Our primary goal for adopting the OGL is to enable users to access Vancouver's data under the same legal framework as other government agencies across Canada.
Vancouver joins the Government of Canada, Provinces of BC, Alberta, and Ontario, and the cities of Nanaimo, Edmonton, and Toronto in adopting the OGL.
The OGL was published by the federal government in June 2013 through public consultation and in collaboration with several provincial governments.
Access the City's Open Data Program Here »
Source: The City of Vancouver
Online digital printing encompasses everything be it catalogs, flyers, brochures, visiting cards, greeting cards, banners, signs, tradeshow displays or point of purchase marketing materials. Unlike brick and mortar print stores, online digital printing services are much more beneficial. This article lists five benefits of online printing over traditional print stores, which you just can't ignore.
1. Options galore: When you opt for online digital printing services, you will be astonished at the number of options you have at your fingertips. All you need to do is type a few search words and you will get endless results popping up on your screen in seconds.
2. Affordable: Digital printing services are an affordable option. You can order in volume to get the best pricing or order only what you need right now and save money. Moreover, if you want to dispatch your order to a client's location, you can get it shipped direct with the click of a mouse.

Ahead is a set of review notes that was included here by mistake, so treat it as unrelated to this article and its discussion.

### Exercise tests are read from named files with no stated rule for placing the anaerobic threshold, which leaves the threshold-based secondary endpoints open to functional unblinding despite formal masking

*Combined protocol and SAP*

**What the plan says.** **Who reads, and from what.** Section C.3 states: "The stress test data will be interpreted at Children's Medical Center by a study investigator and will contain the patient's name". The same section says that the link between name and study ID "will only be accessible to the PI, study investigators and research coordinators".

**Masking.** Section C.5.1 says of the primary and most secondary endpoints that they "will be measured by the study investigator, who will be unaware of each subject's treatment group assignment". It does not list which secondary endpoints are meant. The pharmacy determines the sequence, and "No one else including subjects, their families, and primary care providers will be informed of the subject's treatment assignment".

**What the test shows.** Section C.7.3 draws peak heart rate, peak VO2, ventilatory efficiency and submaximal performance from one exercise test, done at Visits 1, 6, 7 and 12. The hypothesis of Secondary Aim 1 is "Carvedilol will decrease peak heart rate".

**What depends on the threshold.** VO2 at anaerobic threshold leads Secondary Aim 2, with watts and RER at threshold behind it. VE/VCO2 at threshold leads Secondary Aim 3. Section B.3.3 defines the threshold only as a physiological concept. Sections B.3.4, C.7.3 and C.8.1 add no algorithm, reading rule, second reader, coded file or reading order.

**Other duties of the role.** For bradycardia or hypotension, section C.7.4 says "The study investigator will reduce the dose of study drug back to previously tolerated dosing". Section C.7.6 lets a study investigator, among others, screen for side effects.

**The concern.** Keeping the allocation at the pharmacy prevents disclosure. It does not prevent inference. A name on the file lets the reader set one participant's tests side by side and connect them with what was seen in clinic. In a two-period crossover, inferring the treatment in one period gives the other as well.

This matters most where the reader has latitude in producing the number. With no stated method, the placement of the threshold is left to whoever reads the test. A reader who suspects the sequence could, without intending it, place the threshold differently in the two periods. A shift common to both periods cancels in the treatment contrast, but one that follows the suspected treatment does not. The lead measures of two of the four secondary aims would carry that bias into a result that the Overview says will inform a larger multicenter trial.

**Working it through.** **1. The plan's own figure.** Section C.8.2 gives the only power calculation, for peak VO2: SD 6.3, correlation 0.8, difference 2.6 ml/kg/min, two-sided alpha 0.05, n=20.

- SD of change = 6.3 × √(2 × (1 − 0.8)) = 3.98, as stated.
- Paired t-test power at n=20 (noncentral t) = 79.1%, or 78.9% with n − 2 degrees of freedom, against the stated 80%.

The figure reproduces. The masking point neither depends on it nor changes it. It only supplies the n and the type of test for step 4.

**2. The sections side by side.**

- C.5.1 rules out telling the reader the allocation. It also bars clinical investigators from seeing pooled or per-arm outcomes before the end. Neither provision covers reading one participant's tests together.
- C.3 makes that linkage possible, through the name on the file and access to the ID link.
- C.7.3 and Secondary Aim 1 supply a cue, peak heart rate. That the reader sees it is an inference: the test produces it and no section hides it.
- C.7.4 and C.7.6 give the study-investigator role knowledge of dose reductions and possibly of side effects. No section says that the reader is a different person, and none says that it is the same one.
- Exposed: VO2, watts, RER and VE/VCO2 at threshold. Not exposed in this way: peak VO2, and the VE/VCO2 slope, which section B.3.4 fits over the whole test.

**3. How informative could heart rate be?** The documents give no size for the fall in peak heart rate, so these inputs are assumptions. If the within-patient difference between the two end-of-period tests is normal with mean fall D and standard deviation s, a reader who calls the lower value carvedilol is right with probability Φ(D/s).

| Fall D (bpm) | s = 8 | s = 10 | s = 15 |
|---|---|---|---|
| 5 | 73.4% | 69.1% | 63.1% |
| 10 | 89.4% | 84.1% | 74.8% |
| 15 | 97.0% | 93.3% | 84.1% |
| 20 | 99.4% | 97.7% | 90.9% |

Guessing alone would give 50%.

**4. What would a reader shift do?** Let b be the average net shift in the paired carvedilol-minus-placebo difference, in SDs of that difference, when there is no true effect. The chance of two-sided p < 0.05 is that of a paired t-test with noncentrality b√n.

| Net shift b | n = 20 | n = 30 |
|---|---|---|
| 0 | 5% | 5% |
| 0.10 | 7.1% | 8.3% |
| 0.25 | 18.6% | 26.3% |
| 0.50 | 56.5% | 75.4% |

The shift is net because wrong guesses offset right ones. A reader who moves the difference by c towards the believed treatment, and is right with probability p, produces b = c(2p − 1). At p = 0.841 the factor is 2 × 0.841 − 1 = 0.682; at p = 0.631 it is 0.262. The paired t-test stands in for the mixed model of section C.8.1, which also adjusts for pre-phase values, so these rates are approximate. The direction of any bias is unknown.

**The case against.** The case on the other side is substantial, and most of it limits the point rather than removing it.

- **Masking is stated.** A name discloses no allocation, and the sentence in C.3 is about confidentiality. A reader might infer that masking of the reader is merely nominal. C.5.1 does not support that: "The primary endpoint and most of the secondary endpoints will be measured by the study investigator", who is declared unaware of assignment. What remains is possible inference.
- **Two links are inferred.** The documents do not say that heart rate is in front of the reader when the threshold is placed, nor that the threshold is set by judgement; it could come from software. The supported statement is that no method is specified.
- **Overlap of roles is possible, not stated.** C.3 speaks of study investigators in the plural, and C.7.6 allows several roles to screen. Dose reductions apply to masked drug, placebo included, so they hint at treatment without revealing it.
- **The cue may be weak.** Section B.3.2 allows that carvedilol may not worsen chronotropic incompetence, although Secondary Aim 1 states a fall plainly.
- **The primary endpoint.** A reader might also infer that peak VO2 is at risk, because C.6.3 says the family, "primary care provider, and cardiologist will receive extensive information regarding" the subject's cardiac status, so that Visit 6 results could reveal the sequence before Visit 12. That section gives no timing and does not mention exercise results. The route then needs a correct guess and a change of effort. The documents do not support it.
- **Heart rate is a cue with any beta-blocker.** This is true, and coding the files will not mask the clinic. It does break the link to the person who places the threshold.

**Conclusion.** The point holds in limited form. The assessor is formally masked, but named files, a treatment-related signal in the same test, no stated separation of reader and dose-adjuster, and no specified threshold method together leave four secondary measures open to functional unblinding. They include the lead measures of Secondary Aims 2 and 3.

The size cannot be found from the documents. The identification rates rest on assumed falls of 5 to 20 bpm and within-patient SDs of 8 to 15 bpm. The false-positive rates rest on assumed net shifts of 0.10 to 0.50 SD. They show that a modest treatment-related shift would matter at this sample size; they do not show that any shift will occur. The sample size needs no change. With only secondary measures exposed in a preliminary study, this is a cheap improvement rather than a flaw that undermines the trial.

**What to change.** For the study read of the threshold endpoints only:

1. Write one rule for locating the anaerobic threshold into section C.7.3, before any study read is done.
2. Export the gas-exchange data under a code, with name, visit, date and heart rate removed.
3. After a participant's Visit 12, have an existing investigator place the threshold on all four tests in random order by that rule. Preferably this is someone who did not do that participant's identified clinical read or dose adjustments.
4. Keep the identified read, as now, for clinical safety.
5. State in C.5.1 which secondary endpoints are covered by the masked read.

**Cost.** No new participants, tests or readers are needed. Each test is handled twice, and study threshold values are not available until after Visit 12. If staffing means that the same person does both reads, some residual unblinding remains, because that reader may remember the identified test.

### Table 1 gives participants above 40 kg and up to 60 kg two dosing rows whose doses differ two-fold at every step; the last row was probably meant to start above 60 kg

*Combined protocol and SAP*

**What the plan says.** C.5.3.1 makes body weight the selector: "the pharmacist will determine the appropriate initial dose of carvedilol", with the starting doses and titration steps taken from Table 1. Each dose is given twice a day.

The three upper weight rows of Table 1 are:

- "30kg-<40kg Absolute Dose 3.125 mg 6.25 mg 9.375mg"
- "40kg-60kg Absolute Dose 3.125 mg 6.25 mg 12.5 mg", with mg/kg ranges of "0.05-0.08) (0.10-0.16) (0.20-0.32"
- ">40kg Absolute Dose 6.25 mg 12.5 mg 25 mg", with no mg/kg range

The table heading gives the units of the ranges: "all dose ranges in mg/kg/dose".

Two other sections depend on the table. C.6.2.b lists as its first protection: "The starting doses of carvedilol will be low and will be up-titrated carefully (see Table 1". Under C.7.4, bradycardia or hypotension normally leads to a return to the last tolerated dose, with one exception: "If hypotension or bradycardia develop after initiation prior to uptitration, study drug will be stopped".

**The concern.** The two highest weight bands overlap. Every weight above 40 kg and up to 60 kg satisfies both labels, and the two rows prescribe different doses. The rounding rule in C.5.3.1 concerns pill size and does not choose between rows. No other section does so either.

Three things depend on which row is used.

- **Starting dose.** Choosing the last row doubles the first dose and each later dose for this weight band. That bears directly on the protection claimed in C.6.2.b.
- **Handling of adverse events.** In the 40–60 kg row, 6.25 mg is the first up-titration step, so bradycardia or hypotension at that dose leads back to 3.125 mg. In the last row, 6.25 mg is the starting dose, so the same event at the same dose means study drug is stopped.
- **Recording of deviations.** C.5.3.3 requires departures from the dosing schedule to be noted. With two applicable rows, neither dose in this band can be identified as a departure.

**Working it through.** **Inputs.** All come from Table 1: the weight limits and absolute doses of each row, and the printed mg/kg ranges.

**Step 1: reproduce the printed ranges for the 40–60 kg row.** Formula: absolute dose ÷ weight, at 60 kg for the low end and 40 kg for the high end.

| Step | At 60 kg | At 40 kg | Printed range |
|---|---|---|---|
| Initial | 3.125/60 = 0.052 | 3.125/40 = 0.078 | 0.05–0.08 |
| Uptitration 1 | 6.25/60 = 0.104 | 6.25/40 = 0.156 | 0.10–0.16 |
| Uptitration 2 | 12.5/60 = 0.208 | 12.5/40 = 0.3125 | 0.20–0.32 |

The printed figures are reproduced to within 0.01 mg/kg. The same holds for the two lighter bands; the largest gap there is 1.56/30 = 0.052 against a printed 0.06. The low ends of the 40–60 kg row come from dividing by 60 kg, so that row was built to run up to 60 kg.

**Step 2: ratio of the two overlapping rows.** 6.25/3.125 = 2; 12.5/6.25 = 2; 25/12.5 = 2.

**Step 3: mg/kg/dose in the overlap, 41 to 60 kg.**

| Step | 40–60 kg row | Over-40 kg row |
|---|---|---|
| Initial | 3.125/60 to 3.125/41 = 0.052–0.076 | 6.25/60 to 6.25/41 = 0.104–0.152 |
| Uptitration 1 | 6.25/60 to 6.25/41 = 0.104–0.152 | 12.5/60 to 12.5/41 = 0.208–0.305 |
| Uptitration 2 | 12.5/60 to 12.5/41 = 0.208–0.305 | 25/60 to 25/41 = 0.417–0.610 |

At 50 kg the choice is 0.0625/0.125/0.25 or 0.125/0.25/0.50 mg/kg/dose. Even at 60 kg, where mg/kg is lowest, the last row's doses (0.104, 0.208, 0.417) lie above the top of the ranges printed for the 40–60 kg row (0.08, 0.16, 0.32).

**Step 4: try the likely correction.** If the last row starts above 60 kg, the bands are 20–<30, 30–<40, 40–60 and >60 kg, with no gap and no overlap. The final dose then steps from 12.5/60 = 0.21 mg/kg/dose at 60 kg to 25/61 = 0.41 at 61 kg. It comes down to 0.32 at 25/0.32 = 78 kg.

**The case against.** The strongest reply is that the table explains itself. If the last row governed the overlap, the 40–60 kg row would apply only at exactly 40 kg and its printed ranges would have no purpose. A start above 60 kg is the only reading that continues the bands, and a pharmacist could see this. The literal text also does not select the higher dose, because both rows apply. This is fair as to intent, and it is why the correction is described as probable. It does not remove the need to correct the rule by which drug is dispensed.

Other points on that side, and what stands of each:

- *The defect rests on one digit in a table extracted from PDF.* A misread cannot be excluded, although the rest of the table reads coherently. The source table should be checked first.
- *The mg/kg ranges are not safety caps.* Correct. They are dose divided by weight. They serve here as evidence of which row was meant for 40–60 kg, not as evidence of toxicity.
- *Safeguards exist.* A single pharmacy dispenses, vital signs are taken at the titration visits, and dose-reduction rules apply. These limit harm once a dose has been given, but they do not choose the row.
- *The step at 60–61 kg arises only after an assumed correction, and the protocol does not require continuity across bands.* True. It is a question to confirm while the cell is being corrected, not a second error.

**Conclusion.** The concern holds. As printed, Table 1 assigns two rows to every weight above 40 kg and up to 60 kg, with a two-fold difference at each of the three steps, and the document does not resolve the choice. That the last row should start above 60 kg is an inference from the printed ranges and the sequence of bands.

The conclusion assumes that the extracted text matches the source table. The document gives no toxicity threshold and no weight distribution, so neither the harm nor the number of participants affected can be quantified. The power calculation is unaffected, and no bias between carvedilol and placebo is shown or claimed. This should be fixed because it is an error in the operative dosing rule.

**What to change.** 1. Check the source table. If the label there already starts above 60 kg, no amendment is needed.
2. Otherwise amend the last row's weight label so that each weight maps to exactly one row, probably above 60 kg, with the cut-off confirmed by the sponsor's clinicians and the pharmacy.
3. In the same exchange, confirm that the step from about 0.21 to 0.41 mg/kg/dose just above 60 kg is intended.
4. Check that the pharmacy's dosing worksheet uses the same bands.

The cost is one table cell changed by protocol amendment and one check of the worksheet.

3. Plethora of design options: This is yet another obvious advantage of online digital printing. You get to choose from a variety of design templates, colours, labels and other designs, which match your requirements. You won't get such a wide range of options in a local printing shop in Vancouver or anywhere in Canada for that matter.
4. Open 24/7: Online printing stores don't hang a "closed" sign on their doors (read websites) after certain hours. They are open around the clock. This means you can work on your design whenever you want, be it early in the morning or late at night. This takes us to the next point.
5. Save time: Since online stores are open 24/7, you can price your final order right within the website, without having to wait for their sales representative to get back to you. Something we all know can take days. Also compare the time required to drive through traffic, park your vehicle and then go to a shop and wait to get the work done, and you’ll see you’re way ahead. Sometimes, your time is also spent explaining your needs and requirements over the phone or in person, which is not the case with online printing stores. Thus, you end up saving a lot of your time by opting for such stores.
All it takes is one look around the office or the coffee shop and you’ll see face after face buried in their smartphone or tablet.
Mobile device usage is sky-rocketing. But how many people actually own smartphones? What percentage of email is opened on mobile?
Here are 3 mobile stats that you need:
1.) 133.7 million people in the U.S. currently own a smartphone.
According to comScore’s latest report on the U.S. smartphone market, 133.7 million people owned smartphones as of February 2013. Not only is that number huge, but it’s growing. That number is up 8 percent since November 2012 alone, and it now represents 57 percent of the entire mobile phone market.